[¶9] This Court has discussed standing in an appeal involving an order denying intervention in the administrative context on only one occasion. In Minn-Kota, the appellant appealed both the agency's decision and the ALJ's order denying its petition to intervene. 2020 ND 12, ¶ 1, 938 N.W.2d 118. We applied the Bank of Rhame test to determine whether the appellant had standing to appeal the merits of the Public Service Commission's decision. Id. at ¶¶ 11 –14. Because we concluded Minn-Kota had standing to appeal the merits under the Bank of Rhame test, we did not discuss whether standing may be more easily satisfied when a failed intervenor appeals only an order denying intervention. Id. at ¶¶ 14, 39–47.
[¶10] A review of our case law demonstrates that the Bank of Rhame test is used only to assess a movant's standing to appeal the merits of an agency's decision, not from a denial of intervention. See, e.g., In re Juran & Moody, Inc., 2000 ND 136, ¶¶ 17–20, 613 N.W.2d 503 (applying the Bank of Rhame test to analyze whether appellant had standing to appeal an ALJ's final order of dismissal determining no securities registration laws were violated); Shark v. U.S. West Commc'ns, Inc., 545 N.W.2d 194, 196–200 (N.D. 1996) (applying the Bank of Rhame test to analyze whether appellant had standing to appeal a PSC decision approving the sale of the exchanges and transfers of certificates of public convenience and necessity); Cass Cty. Elec. Co-op., Inc. v. Northern States Power Co., 518 N.W.2d 216, 219 (N.D. 1994) (applying the Bank of Rhame test to analyze whether appellant had standing to appeal a PSC decision finding the flexible tariffs to be valid); Washburn Pub. Sch. Dist. No. 4 v. State Bd. of Pub. Sch. Educ., 338 N.W.2d 664, 666–68 (N.D. 1983) (applying the Bank of Rhame test to analyze whether appellant had standing to appeal the State Board of Public School Education's decision denying annexation). Likewise, when we review an appeal from persons denied intervention outside of the AAPA, we do not impose a standing requirement on the failed intervenor, but instead simply review the denial of intervention. E.g., Manning v. Jaeger, 2021 ND 162, 964 N.W.2d 522; Public Serv. Comm'n v. Grand Forks Bean Co., Inc., 2017 ND 201, 900 N.W.2d 255; Brigham Oil & Gas, L.P. v. Lario Oil & Gas Co., 2011 ND 154, 801 N.W.2d 677; Wyatt v. R.D. Werner Co., Inc., 524 N.W.2d 579 (N.D. 1994). Judicial review of an order denying intervention is “immediately appealable” because “[a]n order denying a non-party's motion to intervene effectively concludes the proceedings for intervention and prevents the movant from becoming a party to the original action”. Wyatt, 524 N.W.2d at 580.
[¶11] Allowing immediate appellate review of an order denying intervention is the established rule across the nation. See, e.g., City of Cleveland v. Ohio, 508 F.3d 827, 837 (6th Cir. 2007) (applying constitutional standing principles applicable to federal courts “recogniz[ing] the general rule prohibiting a party who unsuccessfully filed a motion to intervene from appealing anything but the order denying intervention”); In re Associated Press, 162 F.3d 503, 506 (7th Cir. 1998) (explaining that a failed intervenor “has no standing to appeal any order other than the denial of intervention”); Hopper v. Estate of Goard, 386 P.3d 1245, 1247 n.2 (Alaska 2017) (“Although we review the denial of their motion to intervene, we do not reach their other arguments because ‘[a] failed intervenor has standing to appeal only the denial of intervention’ and not the merits of the adjudication.”); In Interest of EHD, 2017 WY 134, ¶ 18, 405 P.3d 222 (recognizing “the right to appeal from the denial of a motion to intervene” as distinct from the “ability to challenge any other rulings”).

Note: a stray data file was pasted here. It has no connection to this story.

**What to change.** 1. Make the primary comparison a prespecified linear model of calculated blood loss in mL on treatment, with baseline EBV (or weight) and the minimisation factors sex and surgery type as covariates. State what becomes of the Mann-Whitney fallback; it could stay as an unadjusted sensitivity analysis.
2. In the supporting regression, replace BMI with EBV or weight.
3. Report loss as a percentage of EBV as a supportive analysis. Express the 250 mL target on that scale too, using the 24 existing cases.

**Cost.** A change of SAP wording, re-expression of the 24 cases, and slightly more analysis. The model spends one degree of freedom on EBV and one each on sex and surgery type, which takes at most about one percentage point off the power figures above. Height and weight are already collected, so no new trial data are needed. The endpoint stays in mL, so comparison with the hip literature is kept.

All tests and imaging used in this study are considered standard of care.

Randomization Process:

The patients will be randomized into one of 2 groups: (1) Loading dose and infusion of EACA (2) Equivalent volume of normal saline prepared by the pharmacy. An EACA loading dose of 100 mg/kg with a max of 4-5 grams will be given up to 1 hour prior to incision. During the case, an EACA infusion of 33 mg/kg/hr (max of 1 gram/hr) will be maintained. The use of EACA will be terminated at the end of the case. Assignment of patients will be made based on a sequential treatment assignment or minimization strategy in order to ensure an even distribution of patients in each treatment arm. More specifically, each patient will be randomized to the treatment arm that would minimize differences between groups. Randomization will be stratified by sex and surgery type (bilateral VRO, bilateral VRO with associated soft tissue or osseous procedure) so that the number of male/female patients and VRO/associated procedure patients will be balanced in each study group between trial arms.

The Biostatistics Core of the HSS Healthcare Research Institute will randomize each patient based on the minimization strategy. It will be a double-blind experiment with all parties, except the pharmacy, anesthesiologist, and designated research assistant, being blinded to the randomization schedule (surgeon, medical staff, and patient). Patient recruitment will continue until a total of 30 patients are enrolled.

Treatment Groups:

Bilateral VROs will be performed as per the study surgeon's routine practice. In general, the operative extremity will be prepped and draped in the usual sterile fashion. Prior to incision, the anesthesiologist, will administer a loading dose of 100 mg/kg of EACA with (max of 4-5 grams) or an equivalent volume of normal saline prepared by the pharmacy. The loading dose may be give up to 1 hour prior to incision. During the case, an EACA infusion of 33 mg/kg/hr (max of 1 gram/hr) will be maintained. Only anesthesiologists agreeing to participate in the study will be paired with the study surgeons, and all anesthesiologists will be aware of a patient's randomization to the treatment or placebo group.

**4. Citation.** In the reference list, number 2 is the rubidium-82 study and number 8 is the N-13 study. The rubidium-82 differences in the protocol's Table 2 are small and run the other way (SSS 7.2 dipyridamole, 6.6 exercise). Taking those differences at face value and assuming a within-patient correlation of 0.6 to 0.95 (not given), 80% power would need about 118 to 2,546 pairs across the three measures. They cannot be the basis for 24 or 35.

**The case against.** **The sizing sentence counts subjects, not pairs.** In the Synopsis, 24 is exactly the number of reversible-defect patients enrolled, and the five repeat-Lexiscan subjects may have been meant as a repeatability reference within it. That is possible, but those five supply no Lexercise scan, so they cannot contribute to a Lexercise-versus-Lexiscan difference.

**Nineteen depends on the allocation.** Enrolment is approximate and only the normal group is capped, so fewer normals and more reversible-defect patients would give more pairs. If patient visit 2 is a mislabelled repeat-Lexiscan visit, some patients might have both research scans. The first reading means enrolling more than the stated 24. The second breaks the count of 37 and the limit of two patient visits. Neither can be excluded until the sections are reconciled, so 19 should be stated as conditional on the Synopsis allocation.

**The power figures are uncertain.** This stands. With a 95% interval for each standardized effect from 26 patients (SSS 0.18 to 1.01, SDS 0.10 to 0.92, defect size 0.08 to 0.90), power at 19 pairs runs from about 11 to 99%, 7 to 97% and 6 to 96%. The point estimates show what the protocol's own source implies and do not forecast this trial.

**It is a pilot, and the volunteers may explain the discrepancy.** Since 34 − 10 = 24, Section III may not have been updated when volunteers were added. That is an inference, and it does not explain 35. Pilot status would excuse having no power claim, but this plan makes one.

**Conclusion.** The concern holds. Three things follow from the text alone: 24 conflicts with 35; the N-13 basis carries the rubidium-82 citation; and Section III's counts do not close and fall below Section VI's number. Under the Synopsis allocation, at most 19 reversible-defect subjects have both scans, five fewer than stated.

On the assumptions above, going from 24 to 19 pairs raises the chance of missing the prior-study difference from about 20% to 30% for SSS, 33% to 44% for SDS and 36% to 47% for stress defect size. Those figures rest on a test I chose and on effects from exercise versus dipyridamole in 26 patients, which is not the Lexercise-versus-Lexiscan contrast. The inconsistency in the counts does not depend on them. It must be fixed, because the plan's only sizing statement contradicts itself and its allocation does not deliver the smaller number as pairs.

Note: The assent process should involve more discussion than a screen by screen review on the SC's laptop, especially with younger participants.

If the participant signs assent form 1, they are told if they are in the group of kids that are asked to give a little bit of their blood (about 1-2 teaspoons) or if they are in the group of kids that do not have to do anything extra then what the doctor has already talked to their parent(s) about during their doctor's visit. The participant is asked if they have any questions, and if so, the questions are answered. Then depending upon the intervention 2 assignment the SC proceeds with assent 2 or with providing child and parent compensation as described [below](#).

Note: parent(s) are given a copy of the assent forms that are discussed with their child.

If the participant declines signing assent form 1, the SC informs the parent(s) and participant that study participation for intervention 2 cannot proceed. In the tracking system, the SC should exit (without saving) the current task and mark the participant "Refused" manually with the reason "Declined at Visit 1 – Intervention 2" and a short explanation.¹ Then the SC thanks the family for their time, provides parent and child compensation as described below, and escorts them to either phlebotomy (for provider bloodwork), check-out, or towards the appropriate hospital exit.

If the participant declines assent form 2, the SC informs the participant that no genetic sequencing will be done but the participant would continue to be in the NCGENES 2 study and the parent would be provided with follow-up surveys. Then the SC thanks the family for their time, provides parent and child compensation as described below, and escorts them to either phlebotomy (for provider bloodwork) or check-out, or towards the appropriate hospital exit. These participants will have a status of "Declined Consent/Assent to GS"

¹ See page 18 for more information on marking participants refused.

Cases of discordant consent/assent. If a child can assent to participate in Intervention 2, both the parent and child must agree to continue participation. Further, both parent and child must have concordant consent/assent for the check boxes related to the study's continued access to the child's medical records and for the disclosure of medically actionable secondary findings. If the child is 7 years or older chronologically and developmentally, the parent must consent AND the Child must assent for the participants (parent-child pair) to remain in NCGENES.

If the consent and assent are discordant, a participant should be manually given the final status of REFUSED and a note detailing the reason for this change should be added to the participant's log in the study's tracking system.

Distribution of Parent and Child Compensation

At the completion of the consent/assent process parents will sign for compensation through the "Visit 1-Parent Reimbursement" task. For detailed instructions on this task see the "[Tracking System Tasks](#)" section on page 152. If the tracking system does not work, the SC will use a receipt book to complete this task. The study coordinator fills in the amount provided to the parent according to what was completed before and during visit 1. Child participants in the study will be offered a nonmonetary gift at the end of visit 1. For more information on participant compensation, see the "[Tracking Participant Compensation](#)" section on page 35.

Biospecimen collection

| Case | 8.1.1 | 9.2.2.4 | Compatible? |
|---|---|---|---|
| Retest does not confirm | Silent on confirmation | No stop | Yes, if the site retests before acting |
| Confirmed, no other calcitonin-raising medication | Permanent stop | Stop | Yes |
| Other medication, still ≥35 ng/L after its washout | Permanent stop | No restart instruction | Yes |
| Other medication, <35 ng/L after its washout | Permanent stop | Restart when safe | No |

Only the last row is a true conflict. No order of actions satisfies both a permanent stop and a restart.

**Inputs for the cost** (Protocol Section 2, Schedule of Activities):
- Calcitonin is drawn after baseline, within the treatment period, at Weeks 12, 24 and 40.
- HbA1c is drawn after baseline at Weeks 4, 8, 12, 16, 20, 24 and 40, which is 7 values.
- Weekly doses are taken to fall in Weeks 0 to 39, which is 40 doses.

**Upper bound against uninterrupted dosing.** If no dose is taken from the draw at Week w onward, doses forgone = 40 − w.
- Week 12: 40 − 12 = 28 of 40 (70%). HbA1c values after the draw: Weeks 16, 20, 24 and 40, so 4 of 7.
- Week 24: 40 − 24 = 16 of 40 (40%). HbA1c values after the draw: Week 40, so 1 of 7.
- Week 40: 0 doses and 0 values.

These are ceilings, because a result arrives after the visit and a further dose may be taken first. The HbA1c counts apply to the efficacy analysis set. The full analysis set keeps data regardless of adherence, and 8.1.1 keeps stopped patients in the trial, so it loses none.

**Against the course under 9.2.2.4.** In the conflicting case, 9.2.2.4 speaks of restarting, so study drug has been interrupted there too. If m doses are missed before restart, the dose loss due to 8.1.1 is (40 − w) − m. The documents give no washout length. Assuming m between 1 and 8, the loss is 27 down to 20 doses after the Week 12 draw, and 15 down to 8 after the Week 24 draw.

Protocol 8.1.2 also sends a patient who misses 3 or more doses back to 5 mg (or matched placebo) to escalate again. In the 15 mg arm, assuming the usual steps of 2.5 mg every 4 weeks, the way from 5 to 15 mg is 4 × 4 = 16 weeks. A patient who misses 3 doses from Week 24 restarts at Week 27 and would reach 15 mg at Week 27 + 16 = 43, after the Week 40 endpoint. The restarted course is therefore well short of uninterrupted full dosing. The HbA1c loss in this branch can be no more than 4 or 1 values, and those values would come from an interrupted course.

[¶12] The district court erred in applying the Bank of Rhame test to Energy Transfer's appeal. Energy Transfer was not appealing the merits of the Board's decision regarding TigerSwan's inability to obtain a license to provide security and investigative services in North Dakota. Energy Transfer brought a narrower appeal limited to the Board's order denying its petition to intervene. A failed intervenor has standing to appeal an order denying intervention. Therefore, we conclude Energy Transfer had standing to appeal the Board's order denying its petition to intervene.
[¶13] Because Energy Transfer had standing to appeal the Board's order denying intervention, we now address whether the Board erred in determining post-settlement intervention was improper and whether it lacked authority to address the relief sought in Energy Transfer's petition. “When a decision of an administrative agency is appealed from the district court to this Court, we review the decision of the agency.” Rennich v. N.D. Dep't of Human Servs., 2008 ND 171, ¶ 10, 756 N.W.2d 182. A reviewing court must affirm an agency order unless:
1. The order is not in accordance with the law.
2. The order is in violation of the constitutional rights of the appellant.
3. The provisions of this chapter have not been complied with in the proceedings before the agency.
4. The rules or procedure of the agency have not afforded the appellant a fair hearing.
5. The findings of fact made by the agency are not supported by a preponderance of the evidence.
6. The conclusions of law and order of the agency are not supported by its findings of fact.
7. The findings of fact made by the agency do not sufficiently address the evidence presented to the agency by the appellant.
8. The conclusions of law and order of the agency do not sufficiently explain the agency's rationale for not adopting any contrary recommendations by a hearing officer or an administrative law judge.
N.D.C.C. § 28-32-46. This Court will reverse an agency's findings only if they “are not supported by a preponderance of the evidence” and a reasoning mind could not have determined the factual conclusions based upon the evidence from the entire record. Rennich, 2008 ND 171, ¶ 11, 756 N.W.2d 182. Questions of law, however, “are fully reviewable on an appeal from an administrative decision.” Id.
[¶14] Under N.D.C.C. § 28-32-28: